Fresh Air

Weekdays, 7pm - 8pm

Fresh Air with Terry Gross, the Peabody Award-winning weekday magazine of contemporary arts and issues, is one of public radio's most popular programs. Each week, nearly 4.5 million people listen to the show's intimate conversations broadcast on more than 450 National Public Radio (NPR) stations across the country, as well as in Europe on the World Radio Network.

Though Fresh Air has been categorized as a "talk show," it hardly fits the mold. Its 1994 Peabody Award citation credits Fresh Air with "probing questions, revelatory interviews and unusual insights." And a variety of top publications count Gross among the country's leading interviewers. The show gives interviews as much time as needed, and complements them with comments from well-known critics and commentators.

Fresh Air is produced at WHYY-FM in Philadelphia and broadcast nationally by NPR.

Copyright 2015 NPR. To see more, visit http://www.npr.org/.

Copyright 2015 NPR. To see more, visit http://www.npr.org/.

"Drones aren't going anywhere. In fact, they're going everywhere." These are the words of an Air Force commander played by Bruce Greenwood, and they sum up both the relevance and the heavy-handedness of Good Kill. The film, written and directed by Andrew Niccol, unfolds in a present-day reality where state-of-the-art drone technology has made killing one's enemies as easy as pushing a button. Ethan Hawke plays Major Thomas Egan, an ace U.S. Air Force pilot who served six tours of duty overseas.

Copyright 2015 NPR. To see more, visit http://www.npr.org/.

Transcript

DAVID BIANCULLI, HOST:

B.B. King, the legendary blues musician, died Thursday after spending much of the month in hospice care. He was 89.

Born Riley B. King in Indianola, Miss., in 1925, King began his life on a plantation, where he was born the son of a sharecropper. Speaking to Fresh Air's Terry Gross in 1996, King remembered an early life without telephones, electricity or any outside opportunities. "A lot of the people, including myself in the early years, just thought this was it, you raise your families and you get old, you die, your families take over, kids, what have you," King said.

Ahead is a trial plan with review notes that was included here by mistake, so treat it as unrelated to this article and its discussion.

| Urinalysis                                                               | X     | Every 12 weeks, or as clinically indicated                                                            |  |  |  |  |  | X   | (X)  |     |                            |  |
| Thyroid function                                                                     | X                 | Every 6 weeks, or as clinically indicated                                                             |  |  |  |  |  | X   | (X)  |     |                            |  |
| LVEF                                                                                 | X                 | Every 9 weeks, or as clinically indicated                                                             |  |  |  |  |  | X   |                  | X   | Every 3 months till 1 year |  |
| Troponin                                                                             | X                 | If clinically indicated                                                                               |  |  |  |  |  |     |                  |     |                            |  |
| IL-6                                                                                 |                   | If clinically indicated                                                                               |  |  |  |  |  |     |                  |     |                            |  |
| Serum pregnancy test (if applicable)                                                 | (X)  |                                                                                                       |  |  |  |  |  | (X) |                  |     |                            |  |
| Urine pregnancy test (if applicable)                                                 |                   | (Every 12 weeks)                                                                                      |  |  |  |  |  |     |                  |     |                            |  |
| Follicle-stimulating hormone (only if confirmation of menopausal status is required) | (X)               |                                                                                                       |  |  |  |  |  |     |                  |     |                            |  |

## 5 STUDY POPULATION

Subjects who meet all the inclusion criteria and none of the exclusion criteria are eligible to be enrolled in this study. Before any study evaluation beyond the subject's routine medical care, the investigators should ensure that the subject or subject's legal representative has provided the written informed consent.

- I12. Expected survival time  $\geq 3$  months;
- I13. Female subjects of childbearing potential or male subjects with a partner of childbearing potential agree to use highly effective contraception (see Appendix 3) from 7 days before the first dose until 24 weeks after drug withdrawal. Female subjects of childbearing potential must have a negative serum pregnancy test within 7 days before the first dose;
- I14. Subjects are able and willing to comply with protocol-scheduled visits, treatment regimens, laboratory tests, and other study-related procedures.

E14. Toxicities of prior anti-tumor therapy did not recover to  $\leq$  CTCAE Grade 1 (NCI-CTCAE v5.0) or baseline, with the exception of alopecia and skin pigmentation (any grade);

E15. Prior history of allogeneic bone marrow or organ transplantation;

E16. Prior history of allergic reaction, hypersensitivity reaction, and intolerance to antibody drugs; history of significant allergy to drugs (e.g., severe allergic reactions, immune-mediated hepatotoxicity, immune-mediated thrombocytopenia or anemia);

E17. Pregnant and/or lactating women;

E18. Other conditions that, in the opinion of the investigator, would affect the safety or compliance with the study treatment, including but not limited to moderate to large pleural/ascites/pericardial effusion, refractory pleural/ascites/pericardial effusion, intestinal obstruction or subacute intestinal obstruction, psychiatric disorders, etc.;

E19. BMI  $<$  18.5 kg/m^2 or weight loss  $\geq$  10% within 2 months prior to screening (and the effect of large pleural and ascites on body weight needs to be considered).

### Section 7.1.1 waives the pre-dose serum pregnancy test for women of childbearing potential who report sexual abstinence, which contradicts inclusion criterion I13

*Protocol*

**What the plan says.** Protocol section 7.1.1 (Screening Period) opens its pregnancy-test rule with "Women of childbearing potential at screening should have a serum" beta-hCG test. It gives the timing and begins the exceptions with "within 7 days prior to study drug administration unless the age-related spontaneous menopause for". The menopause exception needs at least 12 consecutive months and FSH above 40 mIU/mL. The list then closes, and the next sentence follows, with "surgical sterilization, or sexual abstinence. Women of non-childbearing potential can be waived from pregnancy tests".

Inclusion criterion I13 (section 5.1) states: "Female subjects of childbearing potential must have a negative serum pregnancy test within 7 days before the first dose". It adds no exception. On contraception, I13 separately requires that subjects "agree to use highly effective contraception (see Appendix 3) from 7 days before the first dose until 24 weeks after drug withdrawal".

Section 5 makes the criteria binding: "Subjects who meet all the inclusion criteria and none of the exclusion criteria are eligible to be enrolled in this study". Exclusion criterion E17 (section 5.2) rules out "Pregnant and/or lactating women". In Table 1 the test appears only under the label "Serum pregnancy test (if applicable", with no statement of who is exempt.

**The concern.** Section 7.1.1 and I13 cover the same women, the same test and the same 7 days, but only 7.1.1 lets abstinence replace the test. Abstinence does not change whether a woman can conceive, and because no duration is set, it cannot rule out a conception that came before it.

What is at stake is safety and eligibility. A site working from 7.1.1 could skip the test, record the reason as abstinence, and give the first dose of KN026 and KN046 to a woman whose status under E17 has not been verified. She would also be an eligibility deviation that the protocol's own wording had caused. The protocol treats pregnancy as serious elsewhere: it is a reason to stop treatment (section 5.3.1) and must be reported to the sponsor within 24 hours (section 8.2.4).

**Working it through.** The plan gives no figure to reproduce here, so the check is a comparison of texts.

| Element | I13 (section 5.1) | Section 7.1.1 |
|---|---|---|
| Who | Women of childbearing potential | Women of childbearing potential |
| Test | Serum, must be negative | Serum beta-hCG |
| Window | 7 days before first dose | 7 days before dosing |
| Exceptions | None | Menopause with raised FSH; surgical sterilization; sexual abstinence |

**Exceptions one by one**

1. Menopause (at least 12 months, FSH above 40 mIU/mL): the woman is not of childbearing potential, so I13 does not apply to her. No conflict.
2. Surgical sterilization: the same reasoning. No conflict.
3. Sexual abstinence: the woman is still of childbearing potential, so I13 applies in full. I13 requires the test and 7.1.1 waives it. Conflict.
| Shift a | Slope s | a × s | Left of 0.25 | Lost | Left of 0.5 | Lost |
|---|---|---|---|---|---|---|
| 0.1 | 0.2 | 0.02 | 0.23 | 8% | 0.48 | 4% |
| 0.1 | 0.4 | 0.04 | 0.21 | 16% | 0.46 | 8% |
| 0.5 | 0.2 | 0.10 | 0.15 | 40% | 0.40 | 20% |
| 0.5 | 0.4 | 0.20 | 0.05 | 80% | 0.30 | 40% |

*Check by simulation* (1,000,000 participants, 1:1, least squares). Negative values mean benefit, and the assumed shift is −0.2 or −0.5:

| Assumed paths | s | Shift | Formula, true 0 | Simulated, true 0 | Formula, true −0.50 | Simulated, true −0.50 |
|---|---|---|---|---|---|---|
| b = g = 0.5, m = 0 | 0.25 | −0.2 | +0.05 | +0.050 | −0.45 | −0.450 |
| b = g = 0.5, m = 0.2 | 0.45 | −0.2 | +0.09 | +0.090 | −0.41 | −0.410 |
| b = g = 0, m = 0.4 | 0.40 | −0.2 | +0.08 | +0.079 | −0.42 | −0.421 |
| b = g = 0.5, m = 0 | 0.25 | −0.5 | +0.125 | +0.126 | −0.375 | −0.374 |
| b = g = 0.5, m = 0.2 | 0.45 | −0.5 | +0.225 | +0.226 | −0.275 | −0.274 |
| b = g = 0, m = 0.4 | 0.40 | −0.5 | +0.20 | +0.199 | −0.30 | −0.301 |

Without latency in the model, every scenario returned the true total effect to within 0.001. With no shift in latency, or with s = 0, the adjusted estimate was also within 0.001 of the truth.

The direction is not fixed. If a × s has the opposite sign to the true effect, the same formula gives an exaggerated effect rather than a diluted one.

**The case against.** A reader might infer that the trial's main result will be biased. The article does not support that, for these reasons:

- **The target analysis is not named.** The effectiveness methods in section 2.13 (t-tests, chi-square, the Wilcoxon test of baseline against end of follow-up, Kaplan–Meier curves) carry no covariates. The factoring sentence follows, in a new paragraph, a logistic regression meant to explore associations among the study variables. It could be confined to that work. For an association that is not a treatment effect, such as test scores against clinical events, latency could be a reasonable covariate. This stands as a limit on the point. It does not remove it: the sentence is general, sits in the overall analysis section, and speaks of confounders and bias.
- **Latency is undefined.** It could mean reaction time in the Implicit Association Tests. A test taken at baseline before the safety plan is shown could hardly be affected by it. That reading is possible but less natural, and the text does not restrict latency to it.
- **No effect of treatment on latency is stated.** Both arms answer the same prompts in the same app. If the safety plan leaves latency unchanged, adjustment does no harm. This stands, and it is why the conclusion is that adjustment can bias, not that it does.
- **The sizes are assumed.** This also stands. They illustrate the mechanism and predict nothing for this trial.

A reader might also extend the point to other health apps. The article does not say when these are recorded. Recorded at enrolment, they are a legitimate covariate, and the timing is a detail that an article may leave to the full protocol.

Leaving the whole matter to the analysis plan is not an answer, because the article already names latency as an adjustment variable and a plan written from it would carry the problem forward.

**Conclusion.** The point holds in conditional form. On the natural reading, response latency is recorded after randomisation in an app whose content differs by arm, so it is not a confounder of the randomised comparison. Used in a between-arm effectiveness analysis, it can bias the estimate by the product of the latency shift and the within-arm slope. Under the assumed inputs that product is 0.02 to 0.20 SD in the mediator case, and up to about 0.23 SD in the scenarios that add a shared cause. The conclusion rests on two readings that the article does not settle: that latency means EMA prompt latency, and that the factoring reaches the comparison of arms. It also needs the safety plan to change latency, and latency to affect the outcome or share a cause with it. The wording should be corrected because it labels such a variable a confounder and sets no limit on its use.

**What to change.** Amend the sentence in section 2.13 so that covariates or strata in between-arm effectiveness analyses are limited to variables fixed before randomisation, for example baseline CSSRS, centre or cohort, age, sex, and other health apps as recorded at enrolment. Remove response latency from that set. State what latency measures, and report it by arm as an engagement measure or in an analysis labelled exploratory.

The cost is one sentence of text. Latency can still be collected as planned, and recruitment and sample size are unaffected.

Fifty years after the repeal of Jim Crow, many African-Americans still live in segregated ghettos in the country's metropolitan areas. Richard Rothstein, a research associate at the Economic Policy Institute, has spent years studying the history of residential segregation in America.

Copyright 2015 NPR. To see more, visit http://www.npr.org/.

Transcript

TERRY GROSS, HOST:

Copyright 2015 NPR. To see more, visit http://www.npr.org/.

Transcript

TERRY GROSS, HOST:

This is FRESH AIR. Fifty years ago today in a Washington nightclub, Chicago's Ramsey Lewis Trio recorded "The 'In' Crowd," the rare jazz single that landed on the pop charts. Jazz critic Kevin Whitehead says the audience was half the show.

By his own admission, former NBC Nightly News anchor Tom Brokaw has lived a charmed life. "In the seasons of life I have had more than my share of summers," he writes on the opening page of his new memoir, A Lucky Life Interrupted.

But two years ago, Brokaw's good fortune turned when he was diagnosed with multiple myeloma, a blood cancer that has led to bone fractures and pain unlike any he'd known.

"It was paralyzing in a way," he tells Fresh Air's Terry Gross. "There were times when I simply couldn't get out of bed."

In 1946, reeling from the death of his wife and seeking an escape from the demands of London literary life, Eric Blair, aka "George Orwell," moved to a cottage on the isle of Jura off the west coast of Scotland. What the place lacked in modern conveniences like electricity and running water, it perhaps made up for in misty views of the Atlantic and samplings of the local whiskey.

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